Line 238: First go through the circulation in the fjord properly, and describe the melt rate in a new paragraph.
Lines 239–244: Write separate sentences for winter and summer, and give the values for mean melt rates for winter and summer, not the anomalies.
Lines 245–249: What is the difference of the “regions of strong melt aligned with the PGIS flow direction” and the “substantial lateral variability”. Aren’t they the same thing? What is meant by “and by up to 50 m/yr”?
Lines 251–253: Why the “presumably” and “likely”? Shouldn’t you know from the model if it due to AW inflow? Note that you have not defined friction velocity.
Lines 254–256: Rephrase this in terms of buoyancy and the pycnocline.
Line 257: If you would have an along-fjord plot of flow streamlines, then you would know and would not need to guess.
Lines 257–259: This sentence belongs to Section 3.2
Line 260: Rename this section, and do not include the name of the package. “Response to decreasing sea ice” etc.
Line 261: Don’t go to the basal melt first. Keep the structure as in 3.1, and start from far field and work your way in towards the melt rate. This way it is possible to track how the impact of changing sea ice conditions propagate into the fjord.
Lines 275–277: Rewrite without the parentheses, remove “calculations show”. Instead of “deeper regions”, say “below the pycnocline” or “within the Atlantic Water”.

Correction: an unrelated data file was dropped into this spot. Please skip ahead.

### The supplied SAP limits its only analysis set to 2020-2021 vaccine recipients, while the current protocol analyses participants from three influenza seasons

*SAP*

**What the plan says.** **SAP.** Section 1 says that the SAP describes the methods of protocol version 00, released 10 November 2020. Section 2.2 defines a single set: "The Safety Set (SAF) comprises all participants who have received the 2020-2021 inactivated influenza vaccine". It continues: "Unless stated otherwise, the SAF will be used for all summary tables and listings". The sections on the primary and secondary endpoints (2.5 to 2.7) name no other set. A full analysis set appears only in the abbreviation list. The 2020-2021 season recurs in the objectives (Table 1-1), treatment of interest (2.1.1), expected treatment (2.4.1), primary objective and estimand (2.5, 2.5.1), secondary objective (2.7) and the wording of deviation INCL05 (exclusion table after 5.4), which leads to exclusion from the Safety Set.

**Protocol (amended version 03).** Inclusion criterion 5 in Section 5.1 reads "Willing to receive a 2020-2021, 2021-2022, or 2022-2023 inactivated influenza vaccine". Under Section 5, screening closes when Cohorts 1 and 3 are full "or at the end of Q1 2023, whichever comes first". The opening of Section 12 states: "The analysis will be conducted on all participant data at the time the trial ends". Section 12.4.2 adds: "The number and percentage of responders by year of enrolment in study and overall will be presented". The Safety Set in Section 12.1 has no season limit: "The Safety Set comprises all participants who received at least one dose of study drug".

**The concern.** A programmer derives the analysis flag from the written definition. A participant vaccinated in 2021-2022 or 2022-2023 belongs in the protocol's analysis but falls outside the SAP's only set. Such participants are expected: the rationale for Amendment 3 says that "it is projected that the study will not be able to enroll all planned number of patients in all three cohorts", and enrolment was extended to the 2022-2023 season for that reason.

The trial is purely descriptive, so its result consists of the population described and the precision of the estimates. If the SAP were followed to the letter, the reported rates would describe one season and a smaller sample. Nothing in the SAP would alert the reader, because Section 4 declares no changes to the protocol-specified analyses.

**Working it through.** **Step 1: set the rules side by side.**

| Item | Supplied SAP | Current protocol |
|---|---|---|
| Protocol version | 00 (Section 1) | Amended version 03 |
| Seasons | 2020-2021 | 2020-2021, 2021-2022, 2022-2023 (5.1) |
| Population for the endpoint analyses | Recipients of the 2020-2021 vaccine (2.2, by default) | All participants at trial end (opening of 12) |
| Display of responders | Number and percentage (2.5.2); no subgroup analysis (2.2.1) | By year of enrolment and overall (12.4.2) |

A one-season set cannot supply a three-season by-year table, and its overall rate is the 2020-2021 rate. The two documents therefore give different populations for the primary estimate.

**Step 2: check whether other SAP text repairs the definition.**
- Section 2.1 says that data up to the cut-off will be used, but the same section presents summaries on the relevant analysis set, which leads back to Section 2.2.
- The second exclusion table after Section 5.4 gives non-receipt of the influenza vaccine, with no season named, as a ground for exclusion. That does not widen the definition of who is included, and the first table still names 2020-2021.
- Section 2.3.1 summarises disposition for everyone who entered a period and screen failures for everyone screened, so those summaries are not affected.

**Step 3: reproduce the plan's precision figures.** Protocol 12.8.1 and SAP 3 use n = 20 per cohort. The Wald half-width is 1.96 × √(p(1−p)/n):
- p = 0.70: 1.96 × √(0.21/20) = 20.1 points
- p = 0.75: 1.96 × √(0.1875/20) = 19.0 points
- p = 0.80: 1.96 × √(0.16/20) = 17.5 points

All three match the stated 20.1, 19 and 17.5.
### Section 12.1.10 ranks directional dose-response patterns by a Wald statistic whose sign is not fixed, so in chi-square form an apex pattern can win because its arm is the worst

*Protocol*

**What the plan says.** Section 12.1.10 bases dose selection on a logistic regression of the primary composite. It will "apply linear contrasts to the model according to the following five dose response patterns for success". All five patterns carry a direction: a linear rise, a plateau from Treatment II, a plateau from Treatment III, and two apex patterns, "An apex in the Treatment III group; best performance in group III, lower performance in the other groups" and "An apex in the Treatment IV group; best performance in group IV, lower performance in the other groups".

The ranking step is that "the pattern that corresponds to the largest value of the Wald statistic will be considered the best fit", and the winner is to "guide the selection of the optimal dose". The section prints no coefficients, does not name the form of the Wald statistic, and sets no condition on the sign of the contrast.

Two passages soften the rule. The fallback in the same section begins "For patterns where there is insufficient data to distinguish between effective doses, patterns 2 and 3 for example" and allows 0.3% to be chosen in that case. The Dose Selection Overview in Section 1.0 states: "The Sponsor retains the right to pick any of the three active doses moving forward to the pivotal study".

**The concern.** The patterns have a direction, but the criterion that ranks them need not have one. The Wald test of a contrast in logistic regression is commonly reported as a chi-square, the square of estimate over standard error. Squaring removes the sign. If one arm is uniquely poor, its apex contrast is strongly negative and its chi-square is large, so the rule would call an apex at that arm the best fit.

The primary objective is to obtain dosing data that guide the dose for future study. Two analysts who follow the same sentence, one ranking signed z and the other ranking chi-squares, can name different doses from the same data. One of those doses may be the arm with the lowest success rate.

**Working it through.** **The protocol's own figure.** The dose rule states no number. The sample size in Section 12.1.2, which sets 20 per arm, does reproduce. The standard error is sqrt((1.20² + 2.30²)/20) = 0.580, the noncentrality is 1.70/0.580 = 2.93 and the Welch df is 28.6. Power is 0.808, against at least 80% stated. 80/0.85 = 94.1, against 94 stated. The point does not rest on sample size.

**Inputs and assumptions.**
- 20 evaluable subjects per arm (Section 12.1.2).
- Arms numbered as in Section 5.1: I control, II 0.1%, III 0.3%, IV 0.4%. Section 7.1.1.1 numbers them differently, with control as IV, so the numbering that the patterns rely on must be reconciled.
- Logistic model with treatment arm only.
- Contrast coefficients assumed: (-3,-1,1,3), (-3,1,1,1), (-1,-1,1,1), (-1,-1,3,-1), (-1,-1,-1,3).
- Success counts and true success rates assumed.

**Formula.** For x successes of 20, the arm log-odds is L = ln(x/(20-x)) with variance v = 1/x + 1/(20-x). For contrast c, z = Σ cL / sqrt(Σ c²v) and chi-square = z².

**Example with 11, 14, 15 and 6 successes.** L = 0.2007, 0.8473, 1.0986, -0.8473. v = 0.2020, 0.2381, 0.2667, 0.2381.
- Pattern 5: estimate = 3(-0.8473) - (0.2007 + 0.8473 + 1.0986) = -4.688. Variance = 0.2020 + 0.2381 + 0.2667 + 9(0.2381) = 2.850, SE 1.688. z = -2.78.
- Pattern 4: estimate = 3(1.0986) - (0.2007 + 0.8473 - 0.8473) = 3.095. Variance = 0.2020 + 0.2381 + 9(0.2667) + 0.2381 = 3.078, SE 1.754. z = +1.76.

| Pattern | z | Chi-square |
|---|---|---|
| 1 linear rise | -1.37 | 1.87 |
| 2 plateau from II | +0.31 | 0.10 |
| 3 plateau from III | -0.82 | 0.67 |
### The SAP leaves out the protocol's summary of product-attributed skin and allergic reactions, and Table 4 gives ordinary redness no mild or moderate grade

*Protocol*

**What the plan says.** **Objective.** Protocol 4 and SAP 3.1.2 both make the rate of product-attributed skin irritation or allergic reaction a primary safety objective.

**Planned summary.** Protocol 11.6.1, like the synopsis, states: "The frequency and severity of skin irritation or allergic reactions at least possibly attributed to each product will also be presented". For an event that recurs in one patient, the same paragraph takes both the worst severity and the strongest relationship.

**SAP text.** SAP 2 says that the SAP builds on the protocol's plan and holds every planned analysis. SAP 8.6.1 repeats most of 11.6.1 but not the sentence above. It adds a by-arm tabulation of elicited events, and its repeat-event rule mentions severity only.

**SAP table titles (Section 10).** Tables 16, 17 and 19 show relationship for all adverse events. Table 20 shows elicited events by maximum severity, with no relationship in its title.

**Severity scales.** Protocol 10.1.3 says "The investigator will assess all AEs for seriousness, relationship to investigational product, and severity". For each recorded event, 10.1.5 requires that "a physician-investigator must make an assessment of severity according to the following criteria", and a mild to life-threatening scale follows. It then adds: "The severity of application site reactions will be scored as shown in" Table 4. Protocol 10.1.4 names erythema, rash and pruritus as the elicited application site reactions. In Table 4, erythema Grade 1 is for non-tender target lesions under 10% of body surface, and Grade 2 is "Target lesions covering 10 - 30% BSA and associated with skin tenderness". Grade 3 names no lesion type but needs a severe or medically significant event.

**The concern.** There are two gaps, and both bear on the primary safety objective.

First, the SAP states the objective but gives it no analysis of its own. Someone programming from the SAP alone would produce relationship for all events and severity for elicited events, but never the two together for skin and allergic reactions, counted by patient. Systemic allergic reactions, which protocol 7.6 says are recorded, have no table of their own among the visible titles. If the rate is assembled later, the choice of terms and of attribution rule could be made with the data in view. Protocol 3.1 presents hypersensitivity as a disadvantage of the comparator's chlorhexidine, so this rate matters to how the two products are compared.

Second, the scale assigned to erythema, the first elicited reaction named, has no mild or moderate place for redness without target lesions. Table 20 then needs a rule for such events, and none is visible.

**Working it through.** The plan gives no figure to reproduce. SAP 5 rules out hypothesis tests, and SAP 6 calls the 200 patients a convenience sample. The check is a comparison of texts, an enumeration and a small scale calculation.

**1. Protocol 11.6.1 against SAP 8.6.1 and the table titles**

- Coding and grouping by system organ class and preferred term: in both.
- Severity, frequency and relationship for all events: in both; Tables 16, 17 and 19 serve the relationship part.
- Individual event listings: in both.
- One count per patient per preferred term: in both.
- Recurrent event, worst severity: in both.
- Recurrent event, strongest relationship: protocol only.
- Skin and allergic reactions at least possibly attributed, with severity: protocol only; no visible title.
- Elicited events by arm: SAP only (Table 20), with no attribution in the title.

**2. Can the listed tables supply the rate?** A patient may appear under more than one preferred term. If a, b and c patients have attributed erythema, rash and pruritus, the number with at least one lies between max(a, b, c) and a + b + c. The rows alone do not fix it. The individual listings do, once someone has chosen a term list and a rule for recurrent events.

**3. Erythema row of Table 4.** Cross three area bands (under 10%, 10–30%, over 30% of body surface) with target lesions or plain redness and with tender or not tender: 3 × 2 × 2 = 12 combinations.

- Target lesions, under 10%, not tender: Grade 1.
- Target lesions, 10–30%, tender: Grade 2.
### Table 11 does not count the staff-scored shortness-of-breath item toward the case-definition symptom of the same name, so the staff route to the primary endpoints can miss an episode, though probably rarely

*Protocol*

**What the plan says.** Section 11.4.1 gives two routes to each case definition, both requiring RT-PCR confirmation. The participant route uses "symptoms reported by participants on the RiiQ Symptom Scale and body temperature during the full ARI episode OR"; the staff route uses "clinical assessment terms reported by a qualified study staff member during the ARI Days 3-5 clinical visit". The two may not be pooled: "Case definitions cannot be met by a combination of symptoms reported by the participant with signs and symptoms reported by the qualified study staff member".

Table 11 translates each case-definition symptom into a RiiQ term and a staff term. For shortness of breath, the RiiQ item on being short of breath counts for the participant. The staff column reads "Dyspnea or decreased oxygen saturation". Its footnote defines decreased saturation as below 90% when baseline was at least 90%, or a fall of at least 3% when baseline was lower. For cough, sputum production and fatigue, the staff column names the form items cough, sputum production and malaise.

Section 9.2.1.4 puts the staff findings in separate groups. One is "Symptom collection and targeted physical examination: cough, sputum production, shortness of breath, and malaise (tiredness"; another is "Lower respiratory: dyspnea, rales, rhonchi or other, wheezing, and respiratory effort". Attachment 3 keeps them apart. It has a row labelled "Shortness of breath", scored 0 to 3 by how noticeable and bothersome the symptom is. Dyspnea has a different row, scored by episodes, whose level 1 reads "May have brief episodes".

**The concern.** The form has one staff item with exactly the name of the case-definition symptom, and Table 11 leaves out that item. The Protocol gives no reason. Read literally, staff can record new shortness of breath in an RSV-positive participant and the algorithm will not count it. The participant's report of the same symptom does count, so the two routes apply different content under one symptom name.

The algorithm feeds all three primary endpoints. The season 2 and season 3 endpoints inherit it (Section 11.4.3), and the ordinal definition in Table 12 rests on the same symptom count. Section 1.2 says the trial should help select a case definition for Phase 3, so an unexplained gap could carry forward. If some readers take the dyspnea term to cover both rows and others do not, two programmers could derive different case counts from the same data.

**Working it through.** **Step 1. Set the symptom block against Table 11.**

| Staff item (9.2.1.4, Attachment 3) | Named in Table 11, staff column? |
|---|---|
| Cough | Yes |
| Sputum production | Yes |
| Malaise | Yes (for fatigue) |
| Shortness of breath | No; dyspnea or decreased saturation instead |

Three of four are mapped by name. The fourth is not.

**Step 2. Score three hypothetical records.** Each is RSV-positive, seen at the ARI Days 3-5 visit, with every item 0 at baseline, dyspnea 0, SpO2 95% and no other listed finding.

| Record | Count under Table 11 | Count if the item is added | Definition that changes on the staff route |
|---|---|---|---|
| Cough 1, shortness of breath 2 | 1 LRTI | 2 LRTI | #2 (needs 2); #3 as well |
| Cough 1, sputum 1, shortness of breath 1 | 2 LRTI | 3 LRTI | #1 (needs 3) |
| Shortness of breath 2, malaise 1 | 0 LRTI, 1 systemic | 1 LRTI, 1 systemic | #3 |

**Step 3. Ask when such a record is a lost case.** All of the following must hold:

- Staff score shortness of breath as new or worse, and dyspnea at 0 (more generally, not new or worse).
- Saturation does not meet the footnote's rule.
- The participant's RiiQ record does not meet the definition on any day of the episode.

Line 281: “primarily driven by the strengthening of the fjord circulation”. This is very interesting, and yet we know nothing of the fjord circulation and along-fjord transport
Lines 283–285: This sentence is difficult to follow, rewrite without the parentheses.
Lines 291–293: “In winter, the relative increase ...” This sentence is hard to follow.
Lines 293–295: Again, this sentence is difficult to follow. State first the general trend before giving numbers: “As the sea ice becomes mobile, the deep water masses seaward of the sill get warmer and saltier both in winter and summer.” etc.
Lines 295–298: “As the sea ice thins in addition to becoming mobile, ...”
Lines 298–299: “The colder water masses are advected into the PGIS cavity”. This is too vague. At this point, you have not discussed the transport processes into the fjord, and it really should be done. It is not clear what is the process that delivers the change into the cavity.
Lines 305–310: Finally, we get to this, but this needs a better figure to clarify the process, see comments to Fig. 10.
Line 316: Have you defined the upper ocean layer?
Lines 322–325: This is probably the most important result, and yet you say “it is likely”. Shouldn’t you see what happens in the model? You will once you study the isopycnals relative to sill depth.